(CNN) -- The Syrian National Coalition voted Saturday to attend next week's peace talks in Geneva.
The secret balloting among 75 representatives of Syria's main opposition group, which have been meeting this week in a luxury hotel on the outskirts of Istanbul, resulted in 58 votes in favor and 14 opposed, with two abstentions and one person who handed in an unmarked ballot, the coalition's media office told CNN.
But the tally masked deep divisions within the opposition: another 44 members of the group refused to vote at all. And some of those doing the fighting in Syria have said that participation in the talks would be an act of treachery.
Nonetheless, U.S. Secretary of State John Kerry applauded what he called "a courageous vote in the interests of all the Syrian people who have suffered so horribly under the brutality of the (President Bashar al-) Assad regime and a civil war without end.
The top U.S. diplomat promised that he'd engage "directly with the Syrian opposition and the international community" when the conference starts next Wednesday.
"By voting to go to Geneva 2 with a mission to negotiate an end to the war, the opposition has chosen a path that will ultimately lead to a better future for all Syrians," Kerry said in a statement Saturday.
The goal of the talks -- dubbed Geneva 2 in recognition of a similar effort in the Swiss city in 2012 -- is to set up a transitional government that would end the violence that has wracked the country since March 2011, killing more than 100,000 people.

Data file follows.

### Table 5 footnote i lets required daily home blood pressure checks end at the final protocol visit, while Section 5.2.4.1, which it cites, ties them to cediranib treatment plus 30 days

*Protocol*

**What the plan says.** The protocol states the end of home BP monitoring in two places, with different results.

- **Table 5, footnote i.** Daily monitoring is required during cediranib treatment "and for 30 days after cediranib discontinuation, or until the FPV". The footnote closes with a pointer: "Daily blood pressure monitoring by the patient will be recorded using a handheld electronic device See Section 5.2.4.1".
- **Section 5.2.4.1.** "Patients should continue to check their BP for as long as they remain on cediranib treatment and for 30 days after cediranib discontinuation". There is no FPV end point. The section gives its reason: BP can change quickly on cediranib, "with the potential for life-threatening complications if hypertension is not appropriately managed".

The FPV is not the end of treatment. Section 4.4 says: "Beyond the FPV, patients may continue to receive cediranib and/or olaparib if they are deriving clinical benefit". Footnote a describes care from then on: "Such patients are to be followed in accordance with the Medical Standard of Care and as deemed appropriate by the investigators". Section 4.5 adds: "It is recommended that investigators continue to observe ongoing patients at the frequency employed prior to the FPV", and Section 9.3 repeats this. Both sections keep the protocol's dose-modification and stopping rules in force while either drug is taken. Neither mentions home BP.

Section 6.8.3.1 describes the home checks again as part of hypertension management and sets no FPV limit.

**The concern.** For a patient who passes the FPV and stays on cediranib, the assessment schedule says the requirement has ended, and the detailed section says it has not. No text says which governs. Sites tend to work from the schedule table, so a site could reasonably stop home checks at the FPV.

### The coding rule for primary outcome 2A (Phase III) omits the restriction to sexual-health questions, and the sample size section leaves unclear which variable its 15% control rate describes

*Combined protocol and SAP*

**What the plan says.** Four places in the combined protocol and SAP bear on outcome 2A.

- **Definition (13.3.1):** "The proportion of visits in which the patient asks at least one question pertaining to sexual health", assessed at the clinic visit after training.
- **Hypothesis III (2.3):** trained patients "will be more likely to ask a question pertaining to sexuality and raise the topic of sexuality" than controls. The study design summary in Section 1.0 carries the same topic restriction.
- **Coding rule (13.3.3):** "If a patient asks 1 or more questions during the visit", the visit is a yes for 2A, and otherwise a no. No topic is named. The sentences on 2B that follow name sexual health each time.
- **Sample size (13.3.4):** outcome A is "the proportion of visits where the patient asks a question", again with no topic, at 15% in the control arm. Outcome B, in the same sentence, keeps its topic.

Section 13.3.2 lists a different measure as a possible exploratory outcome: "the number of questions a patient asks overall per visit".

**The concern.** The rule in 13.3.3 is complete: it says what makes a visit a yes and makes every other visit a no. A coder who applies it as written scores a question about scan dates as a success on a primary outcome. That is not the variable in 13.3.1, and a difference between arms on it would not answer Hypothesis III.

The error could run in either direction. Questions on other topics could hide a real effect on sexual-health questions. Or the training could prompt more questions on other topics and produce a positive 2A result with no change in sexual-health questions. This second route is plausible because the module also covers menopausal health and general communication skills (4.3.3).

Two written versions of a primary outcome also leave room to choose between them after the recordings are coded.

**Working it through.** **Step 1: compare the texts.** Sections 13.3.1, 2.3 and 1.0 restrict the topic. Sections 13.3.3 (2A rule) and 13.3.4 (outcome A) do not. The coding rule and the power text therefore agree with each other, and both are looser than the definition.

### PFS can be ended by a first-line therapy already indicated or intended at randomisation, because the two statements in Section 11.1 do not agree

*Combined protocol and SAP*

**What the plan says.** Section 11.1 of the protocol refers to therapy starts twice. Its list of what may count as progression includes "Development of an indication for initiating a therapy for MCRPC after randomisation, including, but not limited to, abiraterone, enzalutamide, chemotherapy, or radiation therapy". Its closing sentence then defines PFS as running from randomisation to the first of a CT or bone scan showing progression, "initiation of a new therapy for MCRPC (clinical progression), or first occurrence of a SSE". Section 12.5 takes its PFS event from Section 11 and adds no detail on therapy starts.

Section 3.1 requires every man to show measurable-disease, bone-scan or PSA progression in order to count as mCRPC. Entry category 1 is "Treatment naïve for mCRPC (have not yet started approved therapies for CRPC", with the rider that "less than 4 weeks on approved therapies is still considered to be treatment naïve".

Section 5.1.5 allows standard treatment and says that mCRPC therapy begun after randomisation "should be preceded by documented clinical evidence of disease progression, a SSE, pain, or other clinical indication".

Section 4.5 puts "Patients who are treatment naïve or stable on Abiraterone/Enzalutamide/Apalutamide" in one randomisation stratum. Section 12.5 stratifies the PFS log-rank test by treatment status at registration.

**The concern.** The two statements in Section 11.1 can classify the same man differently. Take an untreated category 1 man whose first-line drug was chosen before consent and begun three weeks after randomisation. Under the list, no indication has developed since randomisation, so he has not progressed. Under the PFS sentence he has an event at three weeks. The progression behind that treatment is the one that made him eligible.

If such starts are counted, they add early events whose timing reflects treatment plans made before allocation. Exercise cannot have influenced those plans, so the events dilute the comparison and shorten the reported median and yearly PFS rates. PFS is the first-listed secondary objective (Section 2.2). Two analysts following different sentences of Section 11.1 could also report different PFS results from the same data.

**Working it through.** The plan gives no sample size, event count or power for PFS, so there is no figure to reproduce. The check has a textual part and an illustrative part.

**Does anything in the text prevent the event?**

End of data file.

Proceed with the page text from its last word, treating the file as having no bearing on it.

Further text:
Kerry explained late last week that the meeting's goal is to implement the communique that was the fruit of the first such meeting.
"It is about establishing a process essential to the formation of a transition government body -- governing body -- with full executive powers established by mutual consent," he told reporters.
Any names put forward for leadership of Syria's transition must, according to the terms of Geneva 1, be agreed to by the opposition and the regime led by President Bashar al-Assad, according to Kerry.
"That is the very definition of mutual consent," he continued. "This means that any figure that is deemed unacceptable by either side, whether President or a member of the opposition, cannot be a part of the future."
In addition, he said, it "defies logic that those whose brutality created" the current situation could lead Syria toward a better future.
The peace conference would not be the end, but the beginning of a process, he said.
Al-Assad has said he does not look at the talks as a way for him to transition out of power.
On Friday, his foreign minister announced that he'd given his Russian counterpart a proposal "to determine the time and date where there will be an end to the military operations" in Aleppo and urged him to help broker its passage.
"We will wait for Minister (Sergey) Lavrov to tell us the time and the date, the hour, and we will commit ourselves to these arrangements -- if he has enough guarantees that the other side will accept and commit themselves as well," Syrian Foreign Minister Walid Moallem said.
If that succeeds, he said, Damascus is prepared to extend the plan to other areas of the country.
Meanwhile, state-run Syrian media reported Saturday that the first shipment of aid has reached the Yarmouk Palestinian Refugee Camp outside Damascus, where dozens of people have died of starvation and lack of medical attention since the camp was cut off by warring factions last November.
CNN's Nick Paton Walsh and Raja Razek in Beirut, plus Tom Watkins, Greg Botelho and Saad Abedine in Atlanta contributed to this report.